Unagi vs. Kabayaki vs. Teriyaki: What’s the Difference?
Have you ever heard of the traditional Japanese dish called Unagi no Kabayaki (うなぎの蒲焼)?
If you like Japanese food, you may know what the word Unagi (うなぎ/鰻) means, but what about Kabayaki (蒲焼)?
Unagi vs. Kabayaki vs. Teriyaki
Further, some overseas people seem to confuse Kabayaki with Teriyaki (照り焼き), but what is the difference between the two?
For those who know little about these Japanese terms, let me give an overview of each today.
What is Unagi (うなぎ)?
First, Unagi (うなぎ/鰻) is the word for eel in English, whose common edible varieties for Japanese cuisine are the Japanese eel called Nihon Unagi or Anguilla japonica and the European eel Anguilla anguilla.
The supply of natural eels for food in Japan is limited, only accounting for less than 0.3% of the market.
So with cultured Nihon Unagi, supermarkets typically line up cultured European eels imported from China on the shelf.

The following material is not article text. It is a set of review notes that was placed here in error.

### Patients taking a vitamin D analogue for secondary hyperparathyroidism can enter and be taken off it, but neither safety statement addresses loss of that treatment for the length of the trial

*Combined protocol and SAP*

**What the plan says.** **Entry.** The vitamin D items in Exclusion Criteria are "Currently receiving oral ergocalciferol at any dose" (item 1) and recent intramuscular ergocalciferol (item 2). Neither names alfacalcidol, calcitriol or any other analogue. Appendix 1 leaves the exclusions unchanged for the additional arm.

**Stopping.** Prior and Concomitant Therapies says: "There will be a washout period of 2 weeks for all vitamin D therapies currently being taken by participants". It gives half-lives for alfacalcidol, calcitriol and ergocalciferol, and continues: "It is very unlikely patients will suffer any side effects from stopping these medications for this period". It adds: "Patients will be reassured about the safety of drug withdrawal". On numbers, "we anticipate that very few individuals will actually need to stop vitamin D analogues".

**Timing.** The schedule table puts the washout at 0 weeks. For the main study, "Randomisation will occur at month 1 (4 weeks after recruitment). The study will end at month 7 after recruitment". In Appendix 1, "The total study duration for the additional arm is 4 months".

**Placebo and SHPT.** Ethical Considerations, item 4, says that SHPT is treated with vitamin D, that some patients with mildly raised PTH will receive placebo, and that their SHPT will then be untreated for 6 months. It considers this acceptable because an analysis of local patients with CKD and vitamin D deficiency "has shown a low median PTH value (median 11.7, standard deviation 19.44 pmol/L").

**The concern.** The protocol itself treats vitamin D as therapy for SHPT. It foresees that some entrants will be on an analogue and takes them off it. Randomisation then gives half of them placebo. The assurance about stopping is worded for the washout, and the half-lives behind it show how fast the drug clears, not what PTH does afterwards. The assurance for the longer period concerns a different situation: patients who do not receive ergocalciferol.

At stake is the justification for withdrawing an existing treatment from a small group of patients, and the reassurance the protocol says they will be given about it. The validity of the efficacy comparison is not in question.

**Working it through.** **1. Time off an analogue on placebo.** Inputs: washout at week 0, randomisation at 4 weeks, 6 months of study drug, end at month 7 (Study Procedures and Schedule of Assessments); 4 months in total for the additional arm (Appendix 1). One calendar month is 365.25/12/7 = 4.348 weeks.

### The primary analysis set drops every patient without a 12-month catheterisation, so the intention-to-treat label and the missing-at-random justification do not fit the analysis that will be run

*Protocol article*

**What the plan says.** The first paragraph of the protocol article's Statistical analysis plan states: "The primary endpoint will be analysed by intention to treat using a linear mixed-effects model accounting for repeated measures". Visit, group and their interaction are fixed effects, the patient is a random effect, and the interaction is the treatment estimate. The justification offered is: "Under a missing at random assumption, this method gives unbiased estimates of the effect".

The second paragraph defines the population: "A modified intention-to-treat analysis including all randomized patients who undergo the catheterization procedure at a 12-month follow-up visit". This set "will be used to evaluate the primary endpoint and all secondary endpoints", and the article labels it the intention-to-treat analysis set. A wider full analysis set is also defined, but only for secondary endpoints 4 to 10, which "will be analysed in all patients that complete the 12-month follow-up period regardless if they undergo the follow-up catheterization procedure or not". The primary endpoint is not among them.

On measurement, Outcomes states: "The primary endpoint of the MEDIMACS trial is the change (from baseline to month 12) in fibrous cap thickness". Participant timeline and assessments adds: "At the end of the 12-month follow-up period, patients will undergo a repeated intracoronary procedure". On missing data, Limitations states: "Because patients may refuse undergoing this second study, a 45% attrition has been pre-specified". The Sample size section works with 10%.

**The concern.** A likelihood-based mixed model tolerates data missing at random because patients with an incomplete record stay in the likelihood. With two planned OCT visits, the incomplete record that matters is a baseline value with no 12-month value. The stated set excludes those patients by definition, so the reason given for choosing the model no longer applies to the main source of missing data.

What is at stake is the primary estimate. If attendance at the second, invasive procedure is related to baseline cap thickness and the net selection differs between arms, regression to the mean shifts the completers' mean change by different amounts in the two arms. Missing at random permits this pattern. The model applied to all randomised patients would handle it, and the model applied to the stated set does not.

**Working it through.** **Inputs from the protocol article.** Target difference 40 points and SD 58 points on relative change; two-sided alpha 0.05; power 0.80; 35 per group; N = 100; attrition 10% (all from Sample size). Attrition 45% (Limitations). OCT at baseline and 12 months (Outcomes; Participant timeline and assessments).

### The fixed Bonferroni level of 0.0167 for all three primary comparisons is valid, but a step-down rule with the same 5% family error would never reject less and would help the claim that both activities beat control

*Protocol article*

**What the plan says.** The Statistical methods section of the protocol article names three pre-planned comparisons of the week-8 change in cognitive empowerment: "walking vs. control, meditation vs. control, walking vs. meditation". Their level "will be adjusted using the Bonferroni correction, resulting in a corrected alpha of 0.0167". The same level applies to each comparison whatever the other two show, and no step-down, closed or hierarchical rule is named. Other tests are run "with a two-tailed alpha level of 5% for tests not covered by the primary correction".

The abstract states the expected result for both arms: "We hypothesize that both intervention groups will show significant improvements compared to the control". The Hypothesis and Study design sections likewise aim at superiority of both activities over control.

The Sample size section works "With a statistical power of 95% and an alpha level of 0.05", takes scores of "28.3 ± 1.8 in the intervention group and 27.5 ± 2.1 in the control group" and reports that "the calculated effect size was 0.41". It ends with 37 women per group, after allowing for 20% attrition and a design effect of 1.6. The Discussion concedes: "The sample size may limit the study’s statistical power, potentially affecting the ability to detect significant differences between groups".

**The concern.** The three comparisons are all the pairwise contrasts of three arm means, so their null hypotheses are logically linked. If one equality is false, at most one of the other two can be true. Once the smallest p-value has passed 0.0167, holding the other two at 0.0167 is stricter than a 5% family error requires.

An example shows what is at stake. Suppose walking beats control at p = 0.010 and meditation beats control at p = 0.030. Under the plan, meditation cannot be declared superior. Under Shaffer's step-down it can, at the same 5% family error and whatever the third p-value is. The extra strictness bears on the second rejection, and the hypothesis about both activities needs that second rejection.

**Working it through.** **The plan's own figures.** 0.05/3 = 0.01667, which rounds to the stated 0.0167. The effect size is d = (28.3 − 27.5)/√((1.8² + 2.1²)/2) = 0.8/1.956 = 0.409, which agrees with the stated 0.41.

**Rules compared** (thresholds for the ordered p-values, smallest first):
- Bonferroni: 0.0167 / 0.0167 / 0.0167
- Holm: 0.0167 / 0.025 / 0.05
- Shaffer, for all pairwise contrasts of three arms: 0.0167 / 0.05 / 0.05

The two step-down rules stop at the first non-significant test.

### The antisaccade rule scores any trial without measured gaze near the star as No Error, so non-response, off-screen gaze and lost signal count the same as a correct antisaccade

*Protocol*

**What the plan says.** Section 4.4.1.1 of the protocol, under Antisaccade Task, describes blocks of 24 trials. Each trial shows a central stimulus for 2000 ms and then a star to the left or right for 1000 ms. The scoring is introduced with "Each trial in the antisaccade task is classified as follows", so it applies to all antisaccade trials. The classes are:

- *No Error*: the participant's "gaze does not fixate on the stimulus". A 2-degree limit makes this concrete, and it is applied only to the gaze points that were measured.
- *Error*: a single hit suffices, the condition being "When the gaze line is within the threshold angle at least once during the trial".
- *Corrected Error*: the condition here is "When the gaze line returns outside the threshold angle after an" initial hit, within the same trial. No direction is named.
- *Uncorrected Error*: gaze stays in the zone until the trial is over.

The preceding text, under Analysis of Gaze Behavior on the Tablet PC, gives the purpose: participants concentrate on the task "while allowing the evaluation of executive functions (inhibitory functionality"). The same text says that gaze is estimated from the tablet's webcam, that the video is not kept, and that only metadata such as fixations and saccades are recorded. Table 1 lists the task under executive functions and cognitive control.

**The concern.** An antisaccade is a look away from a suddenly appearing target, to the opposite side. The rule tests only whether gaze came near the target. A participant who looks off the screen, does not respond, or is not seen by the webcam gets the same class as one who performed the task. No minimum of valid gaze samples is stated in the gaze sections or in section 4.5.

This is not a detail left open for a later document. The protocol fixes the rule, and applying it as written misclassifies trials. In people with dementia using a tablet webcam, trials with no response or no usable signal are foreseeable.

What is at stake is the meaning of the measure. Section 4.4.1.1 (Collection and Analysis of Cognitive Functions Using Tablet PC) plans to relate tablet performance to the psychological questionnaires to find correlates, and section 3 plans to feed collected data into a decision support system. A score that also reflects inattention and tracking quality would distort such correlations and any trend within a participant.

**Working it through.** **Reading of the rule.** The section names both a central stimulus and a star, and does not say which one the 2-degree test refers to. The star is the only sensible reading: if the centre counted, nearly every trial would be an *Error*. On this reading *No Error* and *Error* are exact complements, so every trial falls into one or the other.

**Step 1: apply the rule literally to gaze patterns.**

Although Unagi is known as freshwater fish, it migrates down rivers to the sea to spawn.
Meanwhile, the eel similar to Unagi, Anago (アナゴ/穴子), is a species of saltwater fish whose most commonly eaten variety is Ma-Anago (真穴子), known as conger myriaster or conger eel in English.
What is Kabayaki (蒲焼)?
Next, here in Japan, Kabayaki is almost synonymous with grilled Unagi, but the dish can also use other long scaleless fish as its main ingredient
such as Hamo (ハモ: pike conger), Anago (アナゴ: conger eel), Dojo (ドジョウ: loach), Mutsugoro (ムツゴロウ: Boddart’s goggle-eyed goby), or Wakayatsume (ワカヤツメ: lamprey).
Kabayaki is a kind of Teriyaki, and it’s a preparation of these fish varieties, where their square fillets are skewered and grilled over a direct flame.
During the cooking, chefs dip the fillets in a thick sweet Tare sauce typically made with Koikuchi Shoyu or dark soy sauce, mirin, sugar, and sake.
The resulting thing using eel is Unagi no Kabayaki (うなぎの蒲焼), which often comes on top of a bowl of white rice, and the Donburi dish is called Unadon (鰻丼).
What is Teriyaki (照り焼き)?
Last, Teriyaki is a cooking technique used in Japanese cuisine, where chefs brush (or dip) meats with (or in) a sweet soy sauce-based sauce during cooking to make their surface shiny, as Teri (照り) in its name stands for a shine.
The most popular ingredients for Japanese Teriyaki dishes are chicken thigh/breast and the yellowtail called Buri (ブリ).
Here, Buri no Teriyaki (ブリの照り焼き) is the best-recognized Teriyaki dish. But I have never heard of Unagi no Teriyaki, even though Kabayaki is a kind of Teriyaki.